The Department of the Built Environment houses a unique wide spectrum of disciplinary knowledge in the fields of architecture, urban planning and building technology (e.g. structural design, building physics, materials technology and building information modelling). We act at various levels of scale, from materials to buildings to cities and pay attention to the impact of design and technology on humans. This diversity profiles us, and we cherish it. Our mission is to educate students and advance science and technology from the perspective of the built environment and for the benefit of humanity. We integrate teaching, research and design in one educational program to empower students to become thought leaders, to (re)shape cities and the construction industry beyond the limits of the current imagination.
The department employs about 260 academic staff members, including approximately 190 PhDs, PDEngs and Postdocs, organized in disciplinary units. Scientists within the units are encouraged to team up over the borders of their own field of expertise in cross-disciplinary research and education on the themes: energy transition, sustainability and inclusiveness. Through cooperation with other departments in the TU/e institutes on Energy Transition (EIRES
), Artificial Intelligence (EAISI
) and the self-founded Urban Development Initiative (UDI
) we create new ecosystems with governmental agencies and industry and thereby contribute to a healthy, sustainable and inclusive built environment.Academic field and positioning
The Building Acoustics research group of the Department of the Built Environment at Eindhoven University of Technology is looking for an assistant professor (on a tenure track position) in the area of acoustic materials. The position has been made possible through means of the Dutch sectorplan engineering
, which aims to strengthen the disciplinary basis at universities.
Sound is everywhere around us in the built environment. It is created by natural and human sources of sound. Sounds can be pleasant and informative but they can also be a serious threat to our health. Unfortunately, sound is the second biggest environmental problem affecting health, causing annoyance, sleep disturbance and cardiovascular diseases. Yearly, it is estimated that 1,6 million disability-adjusted life years in Europe are lost from environmental noise. Continuously, new sources of sound arise (e.g. wind turbines, drones) as well as new building concepts. These facts face the Building Acoustics chair of the unit BPS with ever emerging challenges where adverse health effects due to sound sources should be minimized and the acoustic quality of spaces (for example to enhance speech intelligibility) should be guaranteed.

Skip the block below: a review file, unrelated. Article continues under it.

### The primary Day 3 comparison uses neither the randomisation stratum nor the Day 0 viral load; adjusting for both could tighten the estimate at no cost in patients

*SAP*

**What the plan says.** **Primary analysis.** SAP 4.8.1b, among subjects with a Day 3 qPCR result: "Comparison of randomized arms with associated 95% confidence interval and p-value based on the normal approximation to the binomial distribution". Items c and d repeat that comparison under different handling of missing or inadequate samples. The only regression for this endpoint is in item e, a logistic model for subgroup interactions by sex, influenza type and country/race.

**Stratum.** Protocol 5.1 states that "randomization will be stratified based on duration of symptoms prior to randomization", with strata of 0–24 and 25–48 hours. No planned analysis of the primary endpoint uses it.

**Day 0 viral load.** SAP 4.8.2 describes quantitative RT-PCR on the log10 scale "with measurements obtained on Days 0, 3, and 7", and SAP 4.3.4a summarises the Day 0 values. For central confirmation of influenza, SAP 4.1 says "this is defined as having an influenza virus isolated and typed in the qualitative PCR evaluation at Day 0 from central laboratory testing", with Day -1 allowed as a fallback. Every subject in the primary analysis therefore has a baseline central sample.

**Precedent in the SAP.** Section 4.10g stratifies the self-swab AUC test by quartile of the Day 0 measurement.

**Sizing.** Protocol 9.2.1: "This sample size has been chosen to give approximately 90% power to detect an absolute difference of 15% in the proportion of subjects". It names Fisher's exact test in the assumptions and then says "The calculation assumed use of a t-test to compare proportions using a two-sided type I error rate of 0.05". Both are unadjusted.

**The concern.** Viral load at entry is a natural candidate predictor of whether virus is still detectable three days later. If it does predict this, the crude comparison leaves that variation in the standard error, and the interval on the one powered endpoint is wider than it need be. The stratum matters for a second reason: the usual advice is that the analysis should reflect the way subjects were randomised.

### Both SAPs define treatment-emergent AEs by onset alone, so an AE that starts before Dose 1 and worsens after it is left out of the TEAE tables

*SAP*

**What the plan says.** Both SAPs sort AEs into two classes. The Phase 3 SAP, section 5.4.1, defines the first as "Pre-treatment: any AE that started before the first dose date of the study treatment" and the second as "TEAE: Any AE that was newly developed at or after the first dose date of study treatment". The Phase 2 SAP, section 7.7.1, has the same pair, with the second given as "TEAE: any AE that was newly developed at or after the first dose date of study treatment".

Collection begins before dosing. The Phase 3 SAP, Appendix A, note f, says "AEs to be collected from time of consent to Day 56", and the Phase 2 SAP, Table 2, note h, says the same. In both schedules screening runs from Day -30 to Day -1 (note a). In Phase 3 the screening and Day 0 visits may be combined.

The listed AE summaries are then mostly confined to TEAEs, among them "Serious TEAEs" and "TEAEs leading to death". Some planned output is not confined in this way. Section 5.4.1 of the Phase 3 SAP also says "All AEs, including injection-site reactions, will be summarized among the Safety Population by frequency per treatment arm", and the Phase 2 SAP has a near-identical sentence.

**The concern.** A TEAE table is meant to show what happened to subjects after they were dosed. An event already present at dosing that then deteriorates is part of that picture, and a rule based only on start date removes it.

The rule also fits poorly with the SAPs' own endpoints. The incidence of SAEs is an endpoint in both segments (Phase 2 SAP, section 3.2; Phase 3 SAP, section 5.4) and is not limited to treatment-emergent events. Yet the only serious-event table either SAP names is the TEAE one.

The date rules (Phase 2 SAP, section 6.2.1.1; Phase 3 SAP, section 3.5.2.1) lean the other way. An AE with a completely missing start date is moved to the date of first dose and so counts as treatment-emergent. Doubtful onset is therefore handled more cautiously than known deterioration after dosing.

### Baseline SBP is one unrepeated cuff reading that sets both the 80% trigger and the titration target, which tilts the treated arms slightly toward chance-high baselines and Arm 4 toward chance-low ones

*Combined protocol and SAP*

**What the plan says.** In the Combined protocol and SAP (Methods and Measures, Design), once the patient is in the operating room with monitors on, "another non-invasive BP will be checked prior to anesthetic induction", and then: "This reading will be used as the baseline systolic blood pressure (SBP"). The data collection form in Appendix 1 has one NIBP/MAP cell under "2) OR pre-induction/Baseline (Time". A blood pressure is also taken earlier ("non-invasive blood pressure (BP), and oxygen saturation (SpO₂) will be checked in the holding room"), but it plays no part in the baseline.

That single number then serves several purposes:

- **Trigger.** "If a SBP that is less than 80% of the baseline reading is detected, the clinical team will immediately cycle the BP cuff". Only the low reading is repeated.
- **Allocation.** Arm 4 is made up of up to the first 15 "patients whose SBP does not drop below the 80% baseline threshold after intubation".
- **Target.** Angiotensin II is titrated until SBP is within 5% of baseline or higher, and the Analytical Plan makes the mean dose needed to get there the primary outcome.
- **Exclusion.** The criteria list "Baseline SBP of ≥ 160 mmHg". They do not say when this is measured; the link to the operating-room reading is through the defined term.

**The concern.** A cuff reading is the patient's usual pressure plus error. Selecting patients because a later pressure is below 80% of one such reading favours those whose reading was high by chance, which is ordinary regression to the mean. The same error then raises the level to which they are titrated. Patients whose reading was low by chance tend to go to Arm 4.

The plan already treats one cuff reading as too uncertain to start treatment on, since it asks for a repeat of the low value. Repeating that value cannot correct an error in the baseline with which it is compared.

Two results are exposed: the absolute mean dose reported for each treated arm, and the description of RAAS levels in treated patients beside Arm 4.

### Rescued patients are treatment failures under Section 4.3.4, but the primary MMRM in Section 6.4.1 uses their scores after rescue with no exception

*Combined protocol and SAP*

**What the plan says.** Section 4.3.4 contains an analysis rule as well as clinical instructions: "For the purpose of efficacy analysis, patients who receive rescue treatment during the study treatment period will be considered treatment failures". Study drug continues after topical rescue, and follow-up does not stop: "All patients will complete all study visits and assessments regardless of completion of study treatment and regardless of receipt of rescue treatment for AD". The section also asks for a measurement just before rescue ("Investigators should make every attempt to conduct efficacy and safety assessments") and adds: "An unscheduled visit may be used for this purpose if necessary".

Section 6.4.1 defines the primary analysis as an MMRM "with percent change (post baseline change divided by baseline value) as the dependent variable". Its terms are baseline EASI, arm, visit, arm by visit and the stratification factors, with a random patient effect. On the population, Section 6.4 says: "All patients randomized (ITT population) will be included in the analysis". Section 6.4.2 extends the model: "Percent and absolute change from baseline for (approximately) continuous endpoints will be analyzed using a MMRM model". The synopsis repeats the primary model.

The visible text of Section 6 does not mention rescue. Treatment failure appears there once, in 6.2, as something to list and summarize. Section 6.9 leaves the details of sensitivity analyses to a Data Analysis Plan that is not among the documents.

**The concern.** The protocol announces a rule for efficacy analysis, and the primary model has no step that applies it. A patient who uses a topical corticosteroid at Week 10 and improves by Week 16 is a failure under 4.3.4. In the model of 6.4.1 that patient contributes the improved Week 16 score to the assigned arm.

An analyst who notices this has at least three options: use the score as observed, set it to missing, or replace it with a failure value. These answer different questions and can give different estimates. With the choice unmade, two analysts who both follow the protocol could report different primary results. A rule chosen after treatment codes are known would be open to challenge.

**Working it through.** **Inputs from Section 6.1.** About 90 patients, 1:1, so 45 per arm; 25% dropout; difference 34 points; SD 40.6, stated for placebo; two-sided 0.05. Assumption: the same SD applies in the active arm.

The essence of the research area of the chair is to study the influence of the built environment on the propagation of sound from sources to our ears. For this reason, it revolves around the continuous development of computational and experimental acoustic methods. The aim of these methods is to a) support fundamental and strategic research on understanding production (e.g. footsteps on a floor), propagation (wind effects outdoors) and perception (providing auralization tools) of sound in the built environment as well as to develop solutions and b) offer researchers and designers tools to integrate and optimize acoustics for a sustainable (re)design of the built environment. The research areas of the group are in Virtual Acoustics, Environmental Acoustics, Acoustic Materials and Effects of the Sound Environment on Humans.
Together with the impact of noise and the set aim towards a circular society regarding the use of materials in the building industry, it is important to keep developing sustainable materials for the built environment that possess favourable properties in terms of blocking but mostly absorbing sound and vibration. The research arena on this topic is recently accelerated by an increased involvement of additive manufacturing techniques. It is the purpose of this assistant professor position to develop such sustainable materials, with either a focus on numerical or experimental techniques, targeting to integrate them for built environment applications. The Building Acoustics research group has access to experimental facilities via the Building Acoustics laboratory Echo on the TU/e campus, and to 3D printers.Research activities